(This is an abridged version of a paper to be presented tomorrow, Friday, at the International Conference of the Philippine Political Science Association in Cebu City.)
TO the uninitiated, to claim that we live in a post-modern world may be puzzling, as it will beg the simple question of whether we have fully modernized for us to go beyond it and claim that we are now post-modern. In social science theory, to be post-modern is not to live in a time period, but to adhere to a particular world view where truth becomes relative, where there are no more grand stories or narratives, and where people’s identities become fluid and malleable. The dualisms between good and evil, truth and falsity, straight or gay, East and West, and black and white are now replaced by multiple positions across a spectrum where there is an eruption of different shades of gray. Hybrid forms of existence now prevail, not only seen in the preponderance of hyphenated identities, but also in having fusion templates, from fashion to cuisine.
Social theorists have argued that the onset of a post-modern world view has been enabled by the institutionalization of new modes of information, particularly during the period of the internet. Cyberspace has exploded the mythology of expertise, and has destabilized the foundations of the two strongest grand narratives of modernity, namely state power and scientific knowledge. Facebook and Twitter not only provided people the opportunity to expand the limits of their social affinities and shared communities. These also became a fertile breeding ground to democratize access not only to knowledge and power, but also to the production of knowledge and power.
It is in this cyber-age that people began to engage knowledge and power from the privacy of their handheld gadgets. While this democratization of access to truth and politics may have created new domains for learning and for citizen engagement, it also had consequences that have created a new challenge. Considering that post-modern truths have become fluid, authenticity became problematic.
In the world view of the cyber-age, it is so easy to engage public affairs. Tweeting and shouting out opinions on issues are made convenient. This, however, has also bred the phenomenon of counterfeit narratives, which people now call “fake news,” where people can easily propagate as viral any information that is not vetted, or is invented. This has effectively further complicated democratic discourse, by increasing the volume of noise in the internet. It has also enhanced the ability of people to initiate a propaganda campaign for or against a particular political issue or personality, based on lies and false allegations. The real-time nature, as well as the global reach of digital internet-based information, made the implications of this kind of doing politics fascinating, if not horrifying. Rebellions, such as the Arab Spring and Brexit, have been fueled by internet-based subversions. Elections have been won and lost using internet-based political campaigns, which included the deployment of conjured images and narratives, seen in the victories of Barack Obama, Donald Trump and our own Rodrigo Duterte.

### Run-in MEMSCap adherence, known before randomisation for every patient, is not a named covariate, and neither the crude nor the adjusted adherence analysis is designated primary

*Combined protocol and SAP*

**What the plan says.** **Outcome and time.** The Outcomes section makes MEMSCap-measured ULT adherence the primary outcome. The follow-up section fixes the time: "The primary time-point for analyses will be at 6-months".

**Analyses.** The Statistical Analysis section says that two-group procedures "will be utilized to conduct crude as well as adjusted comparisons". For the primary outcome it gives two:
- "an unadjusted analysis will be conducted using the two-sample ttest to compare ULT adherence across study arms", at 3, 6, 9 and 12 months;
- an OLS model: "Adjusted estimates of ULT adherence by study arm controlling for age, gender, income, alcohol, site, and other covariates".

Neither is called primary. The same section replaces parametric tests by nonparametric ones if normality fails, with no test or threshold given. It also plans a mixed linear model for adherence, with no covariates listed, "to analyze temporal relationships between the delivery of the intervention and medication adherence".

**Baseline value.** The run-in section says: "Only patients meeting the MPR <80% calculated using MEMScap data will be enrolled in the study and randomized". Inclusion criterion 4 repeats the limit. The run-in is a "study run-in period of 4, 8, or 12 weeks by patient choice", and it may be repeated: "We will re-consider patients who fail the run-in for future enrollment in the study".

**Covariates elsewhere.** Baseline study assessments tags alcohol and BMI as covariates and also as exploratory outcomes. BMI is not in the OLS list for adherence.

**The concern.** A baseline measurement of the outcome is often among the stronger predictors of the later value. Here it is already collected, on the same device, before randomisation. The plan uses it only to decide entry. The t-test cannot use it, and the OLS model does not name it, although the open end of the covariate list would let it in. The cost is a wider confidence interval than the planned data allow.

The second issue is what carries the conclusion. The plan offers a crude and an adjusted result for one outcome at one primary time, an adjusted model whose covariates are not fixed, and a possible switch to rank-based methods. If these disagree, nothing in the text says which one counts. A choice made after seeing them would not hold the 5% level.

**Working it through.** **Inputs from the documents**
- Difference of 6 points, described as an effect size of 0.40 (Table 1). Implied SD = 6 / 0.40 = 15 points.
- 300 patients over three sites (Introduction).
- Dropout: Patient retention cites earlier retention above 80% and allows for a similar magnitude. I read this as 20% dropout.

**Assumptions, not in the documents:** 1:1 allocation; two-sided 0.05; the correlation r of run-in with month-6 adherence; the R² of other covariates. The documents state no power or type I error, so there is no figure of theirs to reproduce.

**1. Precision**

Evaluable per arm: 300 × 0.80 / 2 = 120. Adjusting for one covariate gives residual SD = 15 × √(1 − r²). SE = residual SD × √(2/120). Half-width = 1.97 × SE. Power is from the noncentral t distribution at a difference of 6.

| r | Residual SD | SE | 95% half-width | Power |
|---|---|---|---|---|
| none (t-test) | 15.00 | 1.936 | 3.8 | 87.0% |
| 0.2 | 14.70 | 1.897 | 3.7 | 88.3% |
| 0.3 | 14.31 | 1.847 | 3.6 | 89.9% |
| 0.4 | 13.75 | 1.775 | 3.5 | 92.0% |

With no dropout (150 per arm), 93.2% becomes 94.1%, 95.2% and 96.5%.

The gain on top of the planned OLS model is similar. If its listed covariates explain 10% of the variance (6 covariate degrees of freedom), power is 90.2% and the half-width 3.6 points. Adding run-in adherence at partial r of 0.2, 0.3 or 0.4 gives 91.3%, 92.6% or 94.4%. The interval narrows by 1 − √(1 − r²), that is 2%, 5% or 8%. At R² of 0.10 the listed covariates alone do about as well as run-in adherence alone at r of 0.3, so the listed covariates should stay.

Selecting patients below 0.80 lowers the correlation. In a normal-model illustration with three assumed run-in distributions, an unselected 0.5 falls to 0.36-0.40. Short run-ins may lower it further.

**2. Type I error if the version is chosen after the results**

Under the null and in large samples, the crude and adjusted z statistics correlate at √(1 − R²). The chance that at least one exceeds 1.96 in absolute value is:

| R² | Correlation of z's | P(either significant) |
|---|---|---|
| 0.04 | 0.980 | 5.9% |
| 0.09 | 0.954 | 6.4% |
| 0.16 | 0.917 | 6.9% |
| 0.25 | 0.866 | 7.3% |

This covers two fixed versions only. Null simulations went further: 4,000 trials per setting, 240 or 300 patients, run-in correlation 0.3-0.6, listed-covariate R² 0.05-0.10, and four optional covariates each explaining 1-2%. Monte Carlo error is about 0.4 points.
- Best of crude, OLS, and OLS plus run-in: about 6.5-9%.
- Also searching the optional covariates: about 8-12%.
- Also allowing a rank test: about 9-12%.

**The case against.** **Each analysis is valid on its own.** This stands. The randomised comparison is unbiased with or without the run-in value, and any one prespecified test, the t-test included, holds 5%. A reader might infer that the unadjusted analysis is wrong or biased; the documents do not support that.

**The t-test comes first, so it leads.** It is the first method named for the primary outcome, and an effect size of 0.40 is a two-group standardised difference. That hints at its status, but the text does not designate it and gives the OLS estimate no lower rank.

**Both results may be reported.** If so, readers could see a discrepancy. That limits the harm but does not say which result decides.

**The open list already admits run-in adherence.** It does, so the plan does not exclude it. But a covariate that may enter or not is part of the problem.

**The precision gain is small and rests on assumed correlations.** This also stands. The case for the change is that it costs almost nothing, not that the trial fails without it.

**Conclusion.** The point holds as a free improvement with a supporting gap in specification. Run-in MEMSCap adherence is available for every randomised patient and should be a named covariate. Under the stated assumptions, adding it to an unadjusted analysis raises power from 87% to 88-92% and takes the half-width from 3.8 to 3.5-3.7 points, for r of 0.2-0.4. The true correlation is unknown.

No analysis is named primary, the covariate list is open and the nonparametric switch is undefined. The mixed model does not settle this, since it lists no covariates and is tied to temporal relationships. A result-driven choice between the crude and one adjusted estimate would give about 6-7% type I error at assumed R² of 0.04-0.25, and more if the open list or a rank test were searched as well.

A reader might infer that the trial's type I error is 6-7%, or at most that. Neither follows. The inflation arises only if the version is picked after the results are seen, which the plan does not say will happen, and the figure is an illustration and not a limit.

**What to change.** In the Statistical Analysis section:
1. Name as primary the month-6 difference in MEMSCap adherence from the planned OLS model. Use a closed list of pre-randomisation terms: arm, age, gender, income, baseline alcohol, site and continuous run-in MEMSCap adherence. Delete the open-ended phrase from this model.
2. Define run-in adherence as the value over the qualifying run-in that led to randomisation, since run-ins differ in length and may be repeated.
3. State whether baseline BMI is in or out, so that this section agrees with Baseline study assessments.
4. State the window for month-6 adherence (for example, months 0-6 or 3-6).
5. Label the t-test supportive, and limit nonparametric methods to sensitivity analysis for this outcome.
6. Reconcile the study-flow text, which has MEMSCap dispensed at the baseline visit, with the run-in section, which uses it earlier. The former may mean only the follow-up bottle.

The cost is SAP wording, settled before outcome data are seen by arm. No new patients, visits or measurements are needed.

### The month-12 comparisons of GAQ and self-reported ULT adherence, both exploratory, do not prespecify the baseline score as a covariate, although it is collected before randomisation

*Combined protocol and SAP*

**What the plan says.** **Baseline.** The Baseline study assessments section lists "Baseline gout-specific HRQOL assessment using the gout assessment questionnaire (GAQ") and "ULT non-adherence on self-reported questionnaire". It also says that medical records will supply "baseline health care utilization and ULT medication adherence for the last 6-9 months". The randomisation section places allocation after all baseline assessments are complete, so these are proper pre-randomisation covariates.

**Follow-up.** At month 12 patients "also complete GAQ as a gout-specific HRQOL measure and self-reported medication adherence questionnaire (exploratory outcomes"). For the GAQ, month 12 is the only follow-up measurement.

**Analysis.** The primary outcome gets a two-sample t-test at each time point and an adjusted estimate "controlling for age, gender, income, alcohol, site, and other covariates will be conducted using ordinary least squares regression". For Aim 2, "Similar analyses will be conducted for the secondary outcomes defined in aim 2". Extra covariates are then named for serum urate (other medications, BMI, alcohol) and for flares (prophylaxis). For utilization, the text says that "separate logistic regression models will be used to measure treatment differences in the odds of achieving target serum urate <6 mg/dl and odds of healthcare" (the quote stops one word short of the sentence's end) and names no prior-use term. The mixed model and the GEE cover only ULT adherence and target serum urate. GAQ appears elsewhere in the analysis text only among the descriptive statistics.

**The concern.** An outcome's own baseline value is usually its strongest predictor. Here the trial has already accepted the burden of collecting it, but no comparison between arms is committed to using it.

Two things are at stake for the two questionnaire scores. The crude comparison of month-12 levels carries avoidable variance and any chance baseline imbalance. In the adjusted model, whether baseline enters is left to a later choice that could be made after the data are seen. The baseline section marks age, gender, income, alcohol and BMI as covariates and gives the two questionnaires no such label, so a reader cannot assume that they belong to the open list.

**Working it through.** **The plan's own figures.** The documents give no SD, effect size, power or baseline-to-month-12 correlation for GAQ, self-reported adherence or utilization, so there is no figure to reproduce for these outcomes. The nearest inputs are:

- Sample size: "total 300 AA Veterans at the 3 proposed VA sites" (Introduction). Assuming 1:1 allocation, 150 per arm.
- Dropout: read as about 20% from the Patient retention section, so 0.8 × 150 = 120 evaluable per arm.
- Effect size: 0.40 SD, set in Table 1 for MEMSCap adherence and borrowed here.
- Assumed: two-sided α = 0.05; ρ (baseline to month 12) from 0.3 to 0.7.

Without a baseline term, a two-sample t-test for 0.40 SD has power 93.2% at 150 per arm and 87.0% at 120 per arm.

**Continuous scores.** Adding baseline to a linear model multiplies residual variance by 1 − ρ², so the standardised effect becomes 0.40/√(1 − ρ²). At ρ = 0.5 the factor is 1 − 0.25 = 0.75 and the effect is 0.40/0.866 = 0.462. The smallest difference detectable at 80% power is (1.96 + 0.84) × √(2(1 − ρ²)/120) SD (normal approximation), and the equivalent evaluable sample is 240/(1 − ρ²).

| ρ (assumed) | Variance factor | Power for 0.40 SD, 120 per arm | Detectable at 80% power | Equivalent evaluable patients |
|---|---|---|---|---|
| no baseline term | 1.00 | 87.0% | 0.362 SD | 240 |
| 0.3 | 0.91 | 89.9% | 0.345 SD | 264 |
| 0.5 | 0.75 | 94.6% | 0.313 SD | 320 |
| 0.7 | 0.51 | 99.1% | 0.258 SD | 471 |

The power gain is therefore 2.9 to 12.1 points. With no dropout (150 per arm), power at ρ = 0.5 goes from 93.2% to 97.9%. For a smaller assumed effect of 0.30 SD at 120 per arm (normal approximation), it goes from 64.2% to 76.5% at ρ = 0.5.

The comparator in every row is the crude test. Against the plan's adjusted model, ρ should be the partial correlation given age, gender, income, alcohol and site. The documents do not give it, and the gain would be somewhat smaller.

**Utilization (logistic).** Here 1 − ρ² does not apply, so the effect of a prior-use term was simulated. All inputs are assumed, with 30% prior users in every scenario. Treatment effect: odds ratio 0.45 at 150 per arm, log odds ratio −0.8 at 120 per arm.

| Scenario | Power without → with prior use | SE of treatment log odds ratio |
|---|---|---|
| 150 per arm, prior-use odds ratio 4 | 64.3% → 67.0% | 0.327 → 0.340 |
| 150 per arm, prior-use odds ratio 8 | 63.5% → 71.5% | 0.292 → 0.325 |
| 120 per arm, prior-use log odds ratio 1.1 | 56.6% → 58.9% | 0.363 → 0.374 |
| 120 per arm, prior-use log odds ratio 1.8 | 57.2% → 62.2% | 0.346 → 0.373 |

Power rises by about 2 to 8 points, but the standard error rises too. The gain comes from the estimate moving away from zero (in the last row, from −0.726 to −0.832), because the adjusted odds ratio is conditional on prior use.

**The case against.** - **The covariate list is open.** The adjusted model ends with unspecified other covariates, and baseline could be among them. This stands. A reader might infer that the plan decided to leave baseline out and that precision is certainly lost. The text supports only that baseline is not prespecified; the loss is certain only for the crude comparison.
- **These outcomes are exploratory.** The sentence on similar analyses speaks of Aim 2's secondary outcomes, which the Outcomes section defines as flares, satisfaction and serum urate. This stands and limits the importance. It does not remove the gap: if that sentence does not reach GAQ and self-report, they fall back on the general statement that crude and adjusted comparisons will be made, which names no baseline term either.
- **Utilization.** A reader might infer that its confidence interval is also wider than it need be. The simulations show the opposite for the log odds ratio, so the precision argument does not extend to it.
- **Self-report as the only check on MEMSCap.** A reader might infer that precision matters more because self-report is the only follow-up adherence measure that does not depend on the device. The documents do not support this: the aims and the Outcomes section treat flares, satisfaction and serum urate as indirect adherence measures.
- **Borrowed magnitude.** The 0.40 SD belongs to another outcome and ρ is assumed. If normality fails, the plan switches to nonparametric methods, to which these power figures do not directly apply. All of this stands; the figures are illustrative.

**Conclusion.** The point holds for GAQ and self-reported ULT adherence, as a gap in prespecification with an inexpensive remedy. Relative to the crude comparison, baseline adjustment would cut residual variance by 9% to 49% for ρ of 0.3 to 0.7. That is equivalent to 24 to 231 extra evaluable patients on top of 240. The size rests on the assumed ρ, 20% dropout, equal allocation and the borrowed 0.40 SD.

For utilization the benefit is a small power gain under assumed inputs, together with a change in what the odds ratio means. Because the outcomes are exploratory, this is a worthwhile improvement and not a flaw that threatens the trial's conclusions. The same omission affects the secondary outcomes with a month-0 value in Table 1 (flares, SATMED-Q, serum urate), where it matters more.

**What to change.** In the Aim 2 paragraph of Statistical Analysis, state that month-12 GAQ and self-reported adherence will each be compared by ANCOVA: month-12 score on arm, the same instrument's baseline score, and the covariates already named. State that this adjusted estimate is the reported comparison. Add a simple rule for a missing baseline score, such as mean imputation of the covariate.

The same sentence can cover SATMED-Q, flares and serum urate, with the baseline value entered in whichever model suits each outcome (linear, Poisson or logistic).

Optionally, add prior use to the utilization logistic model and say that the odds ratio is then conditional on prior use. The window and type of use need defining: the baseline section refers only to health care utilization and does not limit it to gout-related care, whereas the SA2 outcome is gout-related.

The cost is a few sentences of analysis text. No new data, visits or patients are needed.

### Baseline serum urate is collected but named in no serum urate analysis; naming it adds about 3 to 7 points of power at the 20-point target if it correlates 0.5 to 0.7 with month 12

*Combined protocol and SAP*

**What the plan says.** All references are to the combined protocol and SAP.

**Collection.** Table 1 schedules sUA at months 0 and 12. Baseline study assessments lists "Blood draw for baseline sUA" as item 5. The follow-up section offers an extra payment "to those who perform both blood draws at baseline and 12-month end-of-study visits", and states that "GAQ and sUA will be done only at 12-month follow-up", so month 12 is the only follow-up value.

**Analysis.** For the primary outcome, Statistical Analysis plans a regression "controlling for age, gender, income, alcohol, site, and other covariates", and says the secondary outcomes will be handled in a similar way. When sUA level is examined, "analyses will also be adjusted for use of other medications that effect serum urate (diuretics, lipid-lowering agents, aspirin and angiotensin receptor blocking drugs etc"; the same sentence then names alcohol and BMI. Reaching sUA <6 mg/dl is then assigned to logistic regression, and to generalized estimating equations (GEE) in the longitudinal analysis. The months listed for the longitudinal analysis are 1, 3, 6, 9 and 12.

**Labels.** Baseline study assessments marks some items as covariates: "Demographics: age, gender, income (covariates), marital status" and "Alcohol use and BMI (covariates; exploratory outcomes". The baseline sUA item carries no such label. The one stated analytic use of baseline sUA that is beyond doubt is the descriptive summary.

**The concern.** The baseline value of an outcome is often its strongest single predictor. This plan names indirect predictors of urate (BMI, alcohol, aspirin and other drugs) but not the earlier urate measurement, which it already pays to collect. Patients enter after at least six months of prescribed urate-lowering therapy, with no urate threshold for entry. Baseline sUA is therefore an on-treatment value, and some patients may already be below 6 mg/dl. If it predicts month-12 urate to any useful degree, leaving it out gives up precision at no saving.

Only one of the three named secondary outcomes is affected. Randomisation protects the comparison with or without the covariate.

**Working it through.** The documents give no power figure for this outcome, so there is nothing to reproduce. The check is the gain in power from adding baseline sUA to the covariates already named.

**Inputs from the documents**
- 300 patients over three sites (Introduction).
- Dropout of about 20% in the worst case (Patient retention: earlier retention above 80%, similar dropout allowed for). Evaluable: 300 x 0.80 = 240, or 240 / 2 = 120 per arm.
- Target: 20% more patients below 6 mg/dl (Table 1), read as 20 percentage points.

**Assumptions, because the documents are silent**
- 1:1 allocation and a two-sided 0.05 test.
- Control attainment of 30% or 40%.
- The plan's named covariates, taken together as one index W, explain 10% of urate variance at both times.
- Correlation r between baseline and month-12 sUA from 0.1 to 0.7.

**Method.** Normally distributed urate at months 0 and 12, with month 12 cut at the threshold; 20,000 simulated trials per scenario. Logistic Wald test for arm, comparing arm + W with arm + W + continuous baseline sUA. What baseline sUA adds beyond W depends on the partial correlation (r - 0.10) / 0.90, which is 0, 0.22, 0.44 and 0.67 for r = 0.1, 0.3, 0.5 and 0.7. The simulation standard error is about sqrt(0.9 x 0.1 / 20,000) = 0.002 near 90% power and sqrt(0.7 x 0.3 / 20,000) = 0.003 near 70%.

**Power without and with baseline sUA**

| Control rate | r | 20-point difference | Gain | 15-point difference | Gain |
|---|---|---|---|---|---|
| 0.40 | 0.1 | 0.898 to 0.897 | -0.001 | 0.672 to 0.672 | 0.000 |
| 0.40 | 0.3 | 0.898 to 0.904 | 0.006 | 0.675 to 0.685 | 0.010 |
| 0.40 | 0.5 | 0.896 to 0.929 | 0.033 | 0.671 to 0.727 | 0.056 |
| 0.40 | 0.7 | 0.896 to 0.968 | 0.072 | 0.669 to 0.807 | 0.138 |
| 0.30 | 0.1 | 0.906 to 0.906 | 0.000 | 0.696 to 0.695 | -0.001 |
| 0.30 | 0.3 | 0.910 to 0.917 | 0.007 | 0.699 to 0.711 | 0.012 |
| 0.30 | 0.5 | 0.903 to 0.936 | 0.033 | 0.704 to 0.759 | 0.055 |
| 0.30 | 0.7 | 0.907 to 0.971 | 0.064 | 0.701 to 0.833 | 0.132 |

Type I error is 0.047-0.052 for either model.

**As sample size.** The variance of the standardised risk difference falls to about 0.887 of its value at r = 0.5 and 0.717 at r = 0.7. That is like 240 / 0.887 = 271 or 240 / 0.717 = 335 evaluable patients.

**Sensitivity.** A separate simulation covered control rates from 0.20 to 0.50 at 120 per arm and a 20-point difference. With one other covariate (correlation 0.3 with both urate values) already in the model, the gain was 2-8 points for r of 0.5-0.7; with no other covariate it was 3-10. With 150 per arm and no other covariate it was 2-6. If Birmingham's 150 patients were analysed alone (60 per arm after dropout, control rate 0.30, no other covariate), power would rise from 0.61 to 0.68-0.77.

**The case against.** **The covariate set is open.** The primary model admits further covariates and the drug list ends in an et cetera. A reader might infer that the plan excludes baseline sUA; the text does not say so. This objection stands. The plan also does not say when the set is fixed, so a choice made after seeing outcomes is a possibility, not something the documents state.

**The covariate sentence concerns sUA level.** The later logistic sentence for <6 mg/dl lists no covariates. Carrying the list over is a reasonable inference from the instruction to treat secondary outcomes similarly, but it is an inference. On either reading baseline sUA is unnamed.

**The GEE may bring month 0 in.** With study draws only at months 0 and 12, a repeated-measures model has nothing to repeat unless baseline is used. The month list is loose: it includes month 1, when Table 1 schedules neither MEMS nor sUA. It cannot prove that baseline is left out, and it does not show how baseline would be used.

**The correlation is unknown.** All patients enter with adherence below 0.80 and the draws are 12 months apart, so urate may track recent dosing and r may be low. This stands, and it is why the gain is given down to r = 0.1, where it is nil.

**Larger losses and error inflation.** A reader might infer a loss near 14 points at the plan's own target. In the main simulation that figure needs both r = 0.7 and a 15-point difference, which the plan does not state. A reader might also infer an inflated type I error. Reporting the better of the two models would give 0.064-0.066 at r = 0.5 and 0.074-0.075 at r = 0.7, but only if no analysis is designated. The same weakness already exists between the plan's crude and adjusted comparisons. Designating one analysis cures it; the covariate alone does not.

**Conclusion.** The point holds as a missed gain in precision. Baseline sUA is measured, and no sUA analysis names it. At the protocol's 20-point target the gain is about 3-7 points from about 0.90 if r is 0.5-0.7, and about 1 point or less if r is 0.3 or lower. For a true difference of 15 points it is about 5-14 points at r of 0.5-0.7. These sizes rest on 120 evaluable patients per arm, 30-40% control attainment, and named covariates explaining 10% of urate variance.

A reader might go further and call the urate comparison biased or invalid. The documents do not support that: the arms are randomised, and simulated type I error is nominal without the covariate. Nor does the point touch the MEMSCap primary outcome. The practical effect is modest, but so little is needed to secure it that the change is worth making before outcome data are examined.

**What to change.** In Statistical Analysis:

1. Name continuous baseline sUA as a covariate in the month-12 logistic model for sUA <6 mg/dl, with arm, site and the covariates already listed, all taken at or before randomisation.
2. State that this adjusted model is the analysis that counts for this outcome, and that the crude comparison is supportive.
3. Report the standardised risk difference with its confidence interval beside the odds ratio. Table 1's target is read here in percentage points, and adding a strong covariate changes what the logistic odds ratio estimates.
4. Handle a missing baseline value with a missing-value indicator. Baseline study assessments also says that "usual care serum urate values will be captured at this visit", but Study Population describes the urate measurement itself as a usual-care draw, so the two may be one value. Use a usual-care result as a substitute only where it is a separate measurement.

The ease by which one can create an account also made it easier to invent counterfeit websites, such as fake news sites and anonymous accounts. Anonymity, which, according to James Scott, is an effective weapon of the weak, has been appropriated to create the phenomenon of “trolling,” where accounts using fictitious names have proliferated like gremlins doused with water. Trolls have become new residents of political contestations, in that they have undermined authentic discourse, even as they become effective weapons to fight back or diminish the opposition, be it a particular narrative, or a particular personality.
This effectively destabilized those who seek the comfort of scientific truth, and the stable assurance of state power. Science is undermined by false unscientific news, while politics is compromised when trolls and fakers diminish the authority of institutions.
What has come out of this is a serious crisis of representation, where there is now a cloud hanging over the genuine, the true and the factual. Politics and identities have been plasticized to fit preconceived constructs.
Traditional media is diminished with the onset of citizen journalism that was attended by the emergence of political blogging and of political posts and tweets. Political and intellectual elites are endangered when their control over the production of political and scientific discourses is assaulted and weakened.
The intellectual and political elites felt the need to counter the narratives. They warned of democracy dying
It is easy to dismiss trolls and fakers as destroyers of democracy. It is easy for traditional journalists to make a call for the elites to take back the internet, as a battle cry to rein in the political noise made by trolling and fakery.
However, the elites must understand that in order for them to play the game of cyber-politics, they must recalibrate the logic of their institutions, and the manner they produce their discourses. It is easy to dismiss trolls and fakers as the ones that created the crisis of representation. But the real problem actually lies in the way traditional institutions have controlled science and politics with impunity, and appropriate these to serve their own agenda. This forced the marginalized to innovate in the way they express their defiance, and they have colonized cyberspace with a vengeance.